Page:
Let’s start with the obvious:
When we analyze players, though, we need to be careful about placing too much emphasis on bulk stats.
In regards to tight ends, however, it’s much more difficult to determine to what degree a player’s bulk stats represent their true value. First of all, tight ends are leaned on heavily in the running game, and grading their blocking performance can be a challenge, even if you intensely monitor every play. There’s a reason we use statistics. You can watch every one of
One aspect of each play that I track is which blockers are at the point-of-attack on each running play, i.e. the players (usually three) required to make the “key” blocks for a running play to succeed. In the three seasons prior to 2012, the Cowboys were outstanding when running behind Witten, totaling 4.93 YPC. With Witten at the point in 2012, however, the Cowboys managed only 4.3 YPC. Some of the decline may very well be due to factors outside of Witten’s control – the struggles of the offensive tackles, DeMarco Murray’s injury, and so on – but it’s still concerning to see such a large drop.
In the passing game, there’s evidence that Witten’s 2012 numbers aren’t quite as impressive as they first appear. The biggest indication is Witten’s usage in the passing game; the tight end ran 587 routes in 2012, by far the most of his career. Much of the increase was due to game situations. With the ’Boys down often, Witten was counted on as a receiver more than ever.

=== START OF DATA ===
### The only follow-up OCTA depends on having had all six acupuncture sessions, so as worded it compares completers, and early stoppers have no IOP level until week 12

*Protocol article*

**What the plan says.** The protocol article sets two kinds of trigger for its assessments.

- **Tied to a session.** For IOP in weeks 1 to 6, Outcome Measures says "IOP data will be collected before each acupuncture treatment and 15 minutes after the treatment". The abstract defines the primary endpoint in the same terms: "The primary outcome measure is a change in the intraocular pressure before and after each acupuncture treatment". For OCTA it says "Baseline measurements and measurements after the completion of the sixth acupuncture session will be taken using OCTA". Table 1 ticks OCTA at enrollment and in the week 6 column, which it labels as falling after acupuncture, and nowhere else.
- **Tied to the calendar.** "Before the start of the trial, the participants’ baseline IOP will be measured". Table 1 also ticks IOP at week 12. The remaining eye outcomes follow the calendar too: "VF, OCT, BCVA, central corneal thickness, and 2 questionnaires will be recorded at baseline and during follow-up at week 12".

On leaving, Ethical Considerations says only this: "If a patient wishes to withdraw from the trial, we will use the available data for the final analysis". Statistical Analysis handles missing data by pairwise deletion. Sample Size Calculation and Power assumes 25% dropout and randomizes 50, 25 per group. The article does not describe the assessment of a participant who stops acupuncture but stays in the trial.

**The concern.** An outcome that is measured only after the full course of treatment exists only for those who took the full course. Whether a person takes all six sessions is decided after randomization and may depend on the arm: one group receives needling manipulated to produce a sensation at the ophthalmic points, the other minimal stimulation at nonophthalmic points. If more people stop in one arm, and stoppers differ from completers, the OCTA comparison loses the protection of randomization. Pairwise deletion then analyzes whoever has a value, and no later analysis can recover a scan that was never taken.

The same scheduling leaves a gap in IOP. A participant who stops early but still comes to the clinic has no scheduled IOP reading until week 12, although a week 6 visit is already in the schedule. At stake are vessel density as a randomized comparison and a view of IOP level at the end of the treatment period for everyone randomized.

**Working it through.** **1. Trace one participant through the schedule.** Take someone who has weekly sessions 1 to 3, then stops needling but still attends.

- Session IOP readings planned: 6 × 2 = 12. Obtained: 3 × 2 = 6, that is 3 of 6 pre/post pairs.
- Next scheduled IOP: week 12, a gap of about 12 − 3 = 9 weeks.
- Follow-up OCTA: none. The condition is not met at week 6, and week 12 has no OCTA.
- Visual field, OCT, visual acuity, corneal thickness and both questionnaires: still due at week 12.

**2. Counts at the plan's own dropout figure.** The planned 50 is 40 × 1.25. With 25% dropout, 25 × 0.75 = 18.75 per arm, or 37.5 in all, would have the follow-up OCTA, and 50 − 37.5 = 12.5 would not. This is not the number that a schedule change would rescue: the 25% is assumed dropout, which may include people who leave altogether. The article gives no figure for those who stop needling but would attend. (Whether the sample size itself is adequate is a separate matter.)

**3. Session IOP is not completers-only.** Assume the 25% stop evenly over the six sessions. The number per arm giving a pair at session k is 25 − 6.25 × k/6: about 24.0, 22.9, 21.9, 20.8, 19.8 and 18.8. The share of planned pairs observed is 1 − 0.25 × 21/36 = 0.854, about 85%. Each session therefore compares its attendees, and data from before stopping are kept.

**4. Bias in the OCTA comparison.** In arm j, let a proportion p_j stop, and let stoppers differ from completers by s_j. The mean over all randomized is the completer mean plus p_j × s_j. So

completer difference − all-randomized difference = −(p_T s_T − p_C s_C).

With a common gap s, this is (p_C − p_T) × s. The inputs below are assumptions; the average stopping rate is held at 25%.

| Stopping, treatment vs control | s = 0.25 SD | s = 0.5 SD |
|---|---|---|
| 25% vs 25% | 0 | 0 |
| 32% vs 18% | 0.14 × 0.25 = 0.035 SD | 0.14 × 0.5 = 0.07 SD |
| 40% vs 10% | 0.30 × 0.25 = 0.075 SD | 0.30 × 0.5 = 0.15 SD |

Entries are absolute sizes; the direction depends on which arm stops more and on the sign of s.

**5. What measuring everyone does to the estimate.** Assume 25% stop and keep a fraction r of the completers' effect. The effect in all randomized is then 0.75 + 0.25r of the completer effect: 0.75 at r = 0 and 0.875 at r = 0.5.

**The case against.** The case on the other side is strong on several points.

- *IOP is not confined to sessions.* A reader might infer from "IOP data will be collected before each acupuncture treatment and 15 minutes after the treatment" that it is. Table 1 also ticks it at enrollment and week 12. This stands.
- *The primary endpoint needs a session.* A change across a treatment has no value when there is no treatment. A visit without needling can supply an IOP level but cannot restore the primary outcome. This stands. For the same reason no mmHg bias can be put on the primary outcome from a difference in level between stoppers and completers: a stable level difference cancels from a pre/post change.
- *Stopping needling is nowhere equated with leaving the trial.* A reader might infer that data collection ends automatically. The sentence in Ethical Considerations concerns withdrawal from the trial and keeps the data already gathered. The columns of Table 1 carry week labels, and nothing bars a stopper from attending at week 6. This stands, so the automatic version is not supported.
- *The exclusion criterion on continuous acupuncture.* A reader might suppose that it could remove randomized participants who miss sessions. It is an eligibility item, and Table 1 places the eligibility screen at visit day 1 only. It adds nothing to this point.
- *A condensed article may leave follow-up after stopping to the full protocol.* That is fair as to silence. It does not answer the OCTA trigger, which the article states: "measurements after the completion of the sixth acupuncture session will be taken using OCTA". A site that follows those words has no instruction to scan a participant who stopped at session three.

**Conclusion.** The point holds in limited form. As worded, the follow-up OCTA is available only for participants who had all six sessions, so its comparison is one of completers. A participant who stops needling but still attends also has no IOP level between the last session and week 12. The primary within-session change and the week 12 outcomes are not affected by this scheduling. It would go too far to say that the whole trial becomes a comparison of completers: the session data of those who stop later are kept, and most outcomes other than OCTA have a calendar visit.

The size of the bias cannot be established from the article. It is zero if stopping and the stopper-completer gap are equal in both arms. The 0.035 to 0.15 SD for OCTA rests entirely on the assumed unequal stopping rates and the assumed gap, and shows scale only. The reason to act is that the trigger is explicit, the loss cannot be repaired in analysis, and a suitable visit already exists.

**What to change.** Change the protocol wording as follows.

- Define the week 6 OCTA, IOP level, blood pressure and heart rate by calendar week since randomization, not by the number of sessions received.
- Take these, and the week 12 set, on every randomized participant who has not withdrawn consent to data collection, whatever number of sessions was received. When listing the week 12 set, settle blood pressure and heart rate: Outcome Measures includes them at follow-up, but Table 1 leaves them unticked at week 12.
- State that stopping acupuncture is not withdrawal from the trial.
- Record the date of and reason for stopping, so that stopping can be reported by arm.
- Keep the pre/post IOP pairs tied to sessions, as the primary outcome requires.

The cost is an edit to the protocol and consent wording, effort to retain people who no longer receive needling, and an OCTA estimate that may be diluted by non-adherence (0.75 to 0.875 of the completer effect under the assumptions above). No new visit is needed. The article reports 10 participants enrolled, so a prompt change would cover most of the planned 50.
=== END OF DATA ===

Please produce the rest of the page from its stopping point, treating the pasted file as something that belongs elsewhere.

Witten’s increase in pass snaps led to more routes because the tight end was also utilized as a blocker less frequently than in past seasons. Witten was used in pass protection on only 11.7 percent of his pass snaps. The rate has hovered around twice that in past seasons.
As you’d expect, Witten saw a whole lot of Romo’s throws come his way – 150 to be exact, eight more than his previous career high. Most of those passes were on underneath routes. Actually, the average length of passes to Witten was only 7.96 yards and just 4 percent of his targets came 20-plus yards downfield. We’re getting closer to explaining why Witten was able to haul in so many passes.
Despite the increased targets, Witten’s efficiency wasn’t better than in past seasons. Actually, it was worse. One of the best stats we can use to determine how often a receiver gets open and makes plays is the number of yards they gain per pass route they run. It’s superior to yards-per-catch or even yards-per-target because it punishes receivers for failing to get open. In analyzing Witten’s past yards-per-route, there’s an obvious trend.
Witten’s efficiency has decreased every year since 2008. The fact that Witten saw his worst efficiency in a half-decade in a season in which he caught 110 passes is pretty alarming. There’s almost zero chance that the tight end will catch 110 passes again in 2013, yet it’s probable that the trend we see above, a decline in yards-per-route, is on the way.
None of this is meant to be a shot at Witten. Make no mistake about it: Witten is still one of the league’s premiere tight ends. He’s someone you want to have on your team, someone you want to have fighting with you when the chips are down. He makes everyone around him better.
But he isn’t going to be around forever. For the Dallas Cowboys, the future of the tight end position is today.